The Fight Against Crime Notes : Attack Sours His Dream of a Safe Haven


To escape the sectarian violence of his native India, Amolak Saini came to America last year. Unfortunately, he got a job as the all-night clerk in a convenience store.

At about 1:40 a.m. on April 25, three men entered the West Hills 7-Eleven where Saini worked.

"They looked like any other customers," said the soft-spoken Saini, 27, lying in his bed at West Valley Hospital two days later. "There was no warning."

One of the men approached the counter. Saini said he had time only to say, "Hello."

The man jumped the counter and began stabbing Saini repeatedly with a knife. The other two began to loot the store. Saini managed to stumble out the door into the parking lot, but his attacker followed, repeatedly stabbing him in the abdomen and back, and beating him as he fell to the ground.

Saini was stabbed more than 20 times. One of the knife thrusts pierced his stomach.

"If they would have asked," he said, "I would have given them the beers, the money. No problem. It is the policy.

"They just stab me."

Saini told his story with no rancor, no bitterness, no righteous indignation.

"He is always calm, always nice," said his sister, Harpeet Saini, visiting her brother in the hospital. "Why does this happen to him?"

Amolak Saini had a philosophical answer.

"I hear about all the crime in Los Angeles, but nothing before ever happen to my brothers or my sisters, here," he said with a lilting accent. "This is just an incident. These men did not attack me as a person.

"I was just there."

It's not fair, of course, that anyone is victimized by a crime. Indeed, Saini could be viewed as fortunate--few of his wounds were life-threatening and his doctors say he is likely to recover fully.

But given that Saini left his own country to come to what is still regarded, in some parts of the world, as the promised land, the crime is particularly heinous.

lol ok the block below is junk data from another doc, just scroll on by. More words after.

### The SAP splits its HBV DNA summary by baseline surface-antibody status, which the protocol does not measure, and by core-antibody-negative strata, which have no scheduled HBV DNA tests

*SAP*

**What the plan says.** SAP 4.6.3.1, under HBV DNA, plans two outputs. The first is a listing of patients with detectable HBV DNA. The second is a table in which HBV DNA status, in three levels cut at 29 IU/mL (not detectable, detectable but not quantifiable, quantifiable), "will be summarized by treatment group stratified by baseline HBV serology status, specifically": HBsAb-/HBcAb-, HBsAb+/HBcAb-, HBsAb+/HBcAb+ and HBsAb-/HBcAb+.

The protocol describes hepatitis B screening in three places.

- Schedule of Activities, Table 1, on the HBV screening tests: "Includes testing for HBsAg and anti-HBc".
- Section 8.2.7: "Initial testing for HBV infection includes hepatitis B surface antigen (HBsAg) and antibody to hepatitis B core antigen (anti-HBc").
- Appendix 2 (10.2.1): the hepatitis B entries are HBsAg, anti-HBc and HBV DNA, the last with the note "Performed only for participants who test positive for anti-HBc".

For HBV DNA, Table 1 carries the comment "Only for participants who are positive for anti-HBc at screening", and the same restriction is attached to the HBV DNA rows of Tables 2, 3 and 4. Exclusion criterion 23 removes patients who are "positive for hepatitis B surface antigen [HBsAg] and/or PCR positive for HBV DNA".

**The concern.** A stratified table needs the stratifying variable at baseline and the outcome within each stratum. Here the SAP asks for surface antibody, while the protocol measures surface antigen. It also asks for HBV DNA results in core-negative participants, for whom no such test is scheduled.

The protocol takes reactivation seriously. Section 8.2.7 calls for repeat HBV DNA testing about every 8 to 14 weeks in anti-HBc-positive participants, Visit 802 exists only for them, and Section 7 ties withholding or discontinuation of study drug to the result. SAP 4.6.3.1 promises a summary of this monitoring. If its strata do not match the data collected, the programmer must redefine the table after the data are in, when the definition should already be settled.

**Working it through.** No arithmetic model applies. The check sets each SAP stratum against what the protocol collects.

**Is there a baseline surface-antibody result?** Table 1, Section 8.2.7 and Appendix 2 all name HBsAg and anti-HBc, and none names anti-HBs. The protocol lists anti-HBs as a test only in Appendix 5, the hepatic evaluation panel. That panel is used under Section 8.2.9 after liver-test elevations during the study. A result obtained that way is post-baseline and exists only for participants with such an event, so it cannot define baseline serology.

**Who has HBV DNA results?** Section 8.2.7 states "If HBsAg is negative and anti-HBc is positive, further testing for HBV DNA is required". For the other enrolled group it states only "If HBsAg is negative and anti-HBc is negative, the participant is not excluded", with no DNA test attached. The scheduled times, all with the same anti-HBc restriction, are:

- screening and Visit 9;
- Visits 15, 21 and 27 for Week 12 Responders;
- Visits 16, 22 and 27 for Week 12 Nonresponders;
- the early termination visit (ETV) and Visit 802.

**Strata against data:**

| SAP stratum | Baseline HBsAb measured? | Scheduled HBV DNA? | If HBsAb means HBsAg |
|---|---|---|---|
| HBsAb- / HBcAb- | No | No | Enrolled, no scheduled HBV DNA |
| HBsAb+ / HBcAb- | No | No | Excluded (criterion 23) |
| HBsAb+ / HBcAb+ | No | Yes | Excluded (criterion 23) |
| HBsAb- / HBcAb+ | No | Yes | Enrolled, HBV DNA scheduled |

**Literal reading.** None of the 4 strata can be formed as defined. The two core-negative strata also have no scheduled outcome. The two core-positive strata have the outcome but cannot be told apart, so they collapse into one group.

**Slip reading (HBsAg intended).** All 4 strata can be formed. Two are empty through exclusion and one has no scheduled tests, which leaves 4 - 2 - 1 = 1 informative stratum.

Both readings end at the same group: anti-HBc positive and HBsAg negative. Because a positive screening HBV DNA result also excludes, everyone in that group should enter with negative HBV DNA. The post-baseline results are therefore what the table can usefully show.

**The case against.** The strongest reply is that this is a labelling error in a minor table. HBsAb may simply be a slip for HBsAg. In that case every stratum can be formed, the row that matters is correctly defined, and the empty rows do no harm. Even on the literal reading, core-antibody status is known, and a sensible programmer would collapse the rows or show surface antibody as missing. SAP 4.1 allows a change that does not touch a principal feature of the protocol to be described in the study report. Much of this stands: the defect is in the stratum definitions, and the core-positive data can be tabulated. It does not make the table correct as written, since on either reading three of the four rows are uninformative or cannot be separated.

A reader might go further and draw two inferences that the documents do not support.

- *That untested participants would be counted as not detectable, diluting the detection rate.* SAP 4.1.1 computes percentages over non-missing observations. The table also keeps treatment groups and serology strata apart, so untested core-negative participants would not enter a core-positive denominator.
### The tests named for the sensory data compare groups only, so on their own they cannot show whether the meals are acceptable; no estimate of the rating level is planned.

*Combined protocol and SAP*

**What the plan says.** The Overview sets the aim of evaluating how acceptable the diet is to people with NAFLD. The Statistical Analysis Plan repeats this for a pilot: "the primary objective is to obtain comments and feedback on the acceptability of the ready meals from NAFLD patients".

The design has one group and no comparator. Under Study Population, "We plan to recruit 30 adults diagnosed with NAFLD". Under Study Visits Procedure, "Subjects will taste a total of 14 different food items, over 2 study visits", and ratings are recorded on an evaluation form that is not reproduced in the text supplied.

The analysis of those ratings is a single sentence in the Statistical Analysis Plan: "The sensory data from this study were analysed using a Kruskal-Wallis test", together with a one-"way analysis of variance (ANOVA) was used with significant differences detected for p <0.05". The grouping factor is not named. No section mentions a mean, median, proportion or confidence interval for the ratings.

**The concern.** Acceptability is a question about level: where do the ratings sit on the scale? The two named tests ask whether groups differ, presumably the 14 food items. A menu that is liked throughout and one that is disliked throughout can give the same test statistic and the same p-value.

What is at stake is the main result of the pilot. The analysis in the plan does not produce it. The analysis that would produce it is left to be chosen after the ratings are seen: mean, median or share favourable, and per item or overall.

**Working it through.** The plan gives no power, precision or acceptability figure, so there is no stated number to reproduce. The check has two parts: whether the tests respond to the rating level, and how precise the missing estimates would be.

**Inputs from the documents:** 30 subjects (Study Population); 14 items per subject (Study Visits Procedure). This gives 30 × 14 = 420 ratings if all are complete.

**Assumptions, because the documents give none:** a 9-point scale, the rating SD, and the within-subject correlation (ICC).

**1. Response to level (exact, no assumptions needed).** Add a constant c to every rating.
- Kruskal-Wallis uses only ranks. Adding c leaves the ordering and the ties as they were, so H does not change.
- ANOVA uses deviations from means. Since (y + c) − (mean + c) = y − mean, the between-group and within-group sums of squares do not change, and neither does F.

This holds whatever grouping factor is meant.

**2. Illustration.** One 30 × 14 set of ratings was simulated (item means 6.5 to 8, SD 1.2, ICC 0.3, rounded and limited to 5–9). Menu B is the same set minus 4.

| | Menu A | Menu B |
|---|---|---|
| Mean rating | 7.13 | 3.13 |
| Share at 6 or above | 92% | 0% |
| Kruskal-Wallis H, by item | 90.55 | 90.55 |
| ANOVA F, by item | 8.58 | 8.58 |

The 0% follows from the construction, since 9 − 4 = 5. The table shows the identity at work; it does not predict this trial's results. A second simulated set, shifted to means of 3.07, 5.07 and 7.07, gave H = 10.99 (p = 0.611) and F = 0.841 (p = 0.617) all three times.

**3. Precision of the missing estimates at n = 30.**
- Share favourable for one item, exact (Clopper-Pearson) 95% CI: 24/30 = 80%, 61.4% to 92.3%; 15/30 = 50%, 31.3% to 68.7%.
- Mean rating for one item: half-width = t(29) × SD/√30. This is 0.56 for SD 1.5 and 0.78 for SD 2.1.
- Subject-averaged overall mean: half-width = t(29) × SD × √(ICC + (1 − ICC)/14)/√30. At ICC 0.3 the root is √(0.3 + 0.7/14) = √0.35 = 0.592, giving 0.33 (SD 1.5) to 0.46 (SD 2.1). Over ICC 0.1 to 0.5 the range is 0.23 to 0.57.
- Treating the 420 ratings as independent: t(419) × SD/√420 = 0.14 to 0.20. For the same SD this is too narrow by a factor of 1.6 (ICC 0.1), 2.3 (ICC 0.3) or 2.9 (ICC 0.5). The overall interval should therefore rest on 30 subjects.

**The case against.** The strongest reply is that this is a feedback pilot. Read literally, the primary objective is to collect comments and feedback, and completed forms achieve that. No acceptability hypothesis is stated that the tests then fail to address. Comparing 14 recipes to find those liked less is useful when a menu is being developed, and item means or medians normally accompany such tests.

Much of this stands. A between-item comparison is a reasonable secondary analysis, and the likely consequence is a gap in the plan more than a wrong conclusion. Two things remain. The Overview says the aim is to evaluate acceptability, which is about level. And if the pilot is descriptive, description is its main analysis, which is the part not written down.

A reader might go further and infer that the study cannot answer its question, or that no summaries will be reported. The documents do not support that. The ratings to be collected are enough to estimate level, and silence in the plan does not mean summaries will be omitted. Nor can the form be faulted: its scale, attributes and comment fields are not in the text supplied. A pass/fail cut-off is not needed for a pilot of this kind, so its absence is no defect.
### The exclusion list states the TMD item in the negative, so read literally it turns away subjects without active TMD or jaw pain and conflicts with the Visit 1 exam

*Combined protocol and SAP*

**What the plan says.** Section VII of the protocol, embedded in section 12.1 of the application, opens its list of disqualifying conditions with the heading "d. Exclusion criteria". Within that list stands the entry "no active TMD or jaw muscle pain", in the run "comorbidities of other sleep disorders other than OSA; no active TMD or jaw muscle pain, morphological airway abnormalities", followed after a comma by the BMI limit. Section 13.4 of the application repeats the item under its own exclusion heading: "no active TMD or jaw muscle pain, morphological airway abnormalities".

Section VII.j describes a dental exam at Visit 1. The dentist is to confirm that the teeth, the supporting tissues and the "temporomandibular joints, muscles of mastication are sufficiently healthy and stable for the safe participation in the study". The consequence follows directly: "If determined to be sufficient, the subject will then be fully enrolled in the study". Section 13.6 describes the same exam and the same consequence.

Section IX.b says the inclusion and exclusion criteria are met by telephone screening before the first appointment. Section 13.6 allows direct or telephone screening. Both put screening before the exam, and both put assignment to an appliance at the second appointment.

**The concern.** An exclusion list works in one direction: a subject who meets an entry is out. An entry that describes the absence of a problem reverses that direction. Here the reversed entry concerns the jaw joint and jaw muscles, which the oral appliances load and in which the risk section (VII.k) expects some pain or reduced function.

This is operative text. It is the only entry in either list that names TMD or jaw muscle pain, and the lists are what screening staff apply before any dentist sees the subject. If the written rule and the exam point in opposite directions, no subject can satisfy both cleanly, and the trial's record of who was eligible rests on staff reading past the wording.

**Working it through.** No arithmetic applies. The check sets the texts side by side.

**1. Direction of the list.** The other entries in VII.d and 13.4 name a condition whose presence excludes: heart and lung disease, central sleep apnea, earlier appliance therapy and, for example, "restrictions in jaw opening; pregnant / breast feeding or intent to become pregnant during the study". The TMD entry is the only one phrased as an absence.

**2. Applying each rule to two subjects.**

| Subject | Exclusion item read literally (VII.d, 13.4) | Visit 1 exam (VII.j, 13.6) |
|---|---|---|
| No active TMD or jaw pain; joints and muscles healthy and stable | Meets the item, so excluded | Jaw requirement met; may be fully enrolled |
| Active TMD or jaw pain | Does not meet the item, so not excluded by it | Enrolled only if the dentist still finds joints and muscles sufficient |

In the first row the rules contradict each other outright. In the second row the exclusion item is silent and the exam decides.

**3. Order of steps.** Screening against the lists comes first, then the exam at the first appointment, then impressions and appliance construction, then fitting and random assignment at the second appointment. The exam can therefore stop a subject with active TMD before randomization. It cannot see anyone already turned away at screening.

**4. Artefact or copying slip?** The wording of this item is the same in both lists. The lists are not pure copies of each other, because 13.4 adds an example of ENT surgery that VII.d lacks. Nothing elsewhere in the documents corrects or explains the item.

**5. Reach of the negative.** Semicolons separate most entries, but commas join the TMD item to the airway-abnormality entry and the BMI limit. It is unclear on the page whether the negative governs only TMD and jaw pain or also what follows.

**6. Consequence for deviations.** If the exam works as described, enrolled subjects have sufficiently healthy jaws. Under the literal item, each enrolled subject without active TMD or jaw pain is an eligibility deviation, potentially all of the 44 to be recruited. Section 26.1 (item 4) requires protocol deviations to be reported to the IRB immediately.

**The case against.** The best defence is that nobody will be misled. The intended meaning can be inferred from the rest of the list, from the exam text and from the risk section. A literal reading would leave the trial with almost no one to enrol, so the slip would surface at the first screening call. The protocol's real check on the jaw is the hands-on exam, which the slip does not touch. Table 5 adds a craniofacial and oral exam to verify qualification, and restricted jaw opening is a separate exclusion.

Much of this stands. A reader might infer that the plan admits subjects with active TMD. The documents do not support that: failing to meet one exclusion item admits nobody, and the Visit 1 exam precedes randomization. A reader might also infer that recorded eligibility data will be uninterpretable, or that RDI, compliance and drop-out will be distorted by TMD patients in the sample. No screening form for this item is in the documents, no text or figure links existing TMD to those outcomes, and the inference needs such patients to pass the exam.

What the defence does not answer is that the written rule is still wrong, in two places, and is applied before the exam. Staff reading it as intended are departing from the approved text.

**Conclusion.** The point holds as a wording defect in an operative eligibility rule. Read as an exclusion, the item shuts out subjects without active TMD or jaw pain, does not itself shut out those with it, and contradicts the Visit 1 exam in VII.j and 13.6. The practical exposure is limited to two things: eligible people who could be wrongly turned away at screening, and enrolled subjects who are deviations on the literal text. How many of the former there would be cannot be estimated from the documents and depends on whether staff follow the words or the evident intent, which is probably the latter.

Saini is a Sikh and although never physically attacked in his native country because of his religion, he often felt threatened and oppressed. In July he joined his two sisters and two brothers already living in Canoga Park. He applied for political asylum and a work authorization from the Immigration and Naturalization Service.

His INS papers were approved on March 25. The next day he got the job in the 7-Eleven.

"The owner tell me it is policy if someone wants to take something, we do not fight them," Saini said. On at least two occasions, he saw people taking packs of beer without paying.

But the men who robbed the store on April 25 never gave Saini the option of keeping out of harms way. All they got, police say, was a small amount of money, packs of beer and cigarettes.

When they finally sped away. Saini struggled to his feet. "I thought, 'if I do not stand up, I will die right here,' " he said.

A man in the parking lot at a nearby Taco Bell saw him and rushed over. He put Saini in his car and drove him to the hospital. "He saved my life," said Saini.

Saini underwent emergency surgery for the stomach wound. Otherwise, he was in amazingly good shape. "They say I recover in two, three months," he said with a smile.

Police believe there were more men involved in the robbery than Saini saw. Working on a tip, they have arrested four young men--two from Simi Valley and two from Chatsworth--and are searching for a fifth suspect.

The police do not believe the men had racial or religious motives. They were charged with attempted murder and robbery and are being held in lieu of $500,000 bail.

In the meantime, Saini is making plans, which include going back to work in the convenience store. It is almost as if he sees the attack as an inconsequential, if painful, interruption in his life.

But it has changed his outlook in at least one way.

"No more night shift," Saini said. "I want to work in the day."

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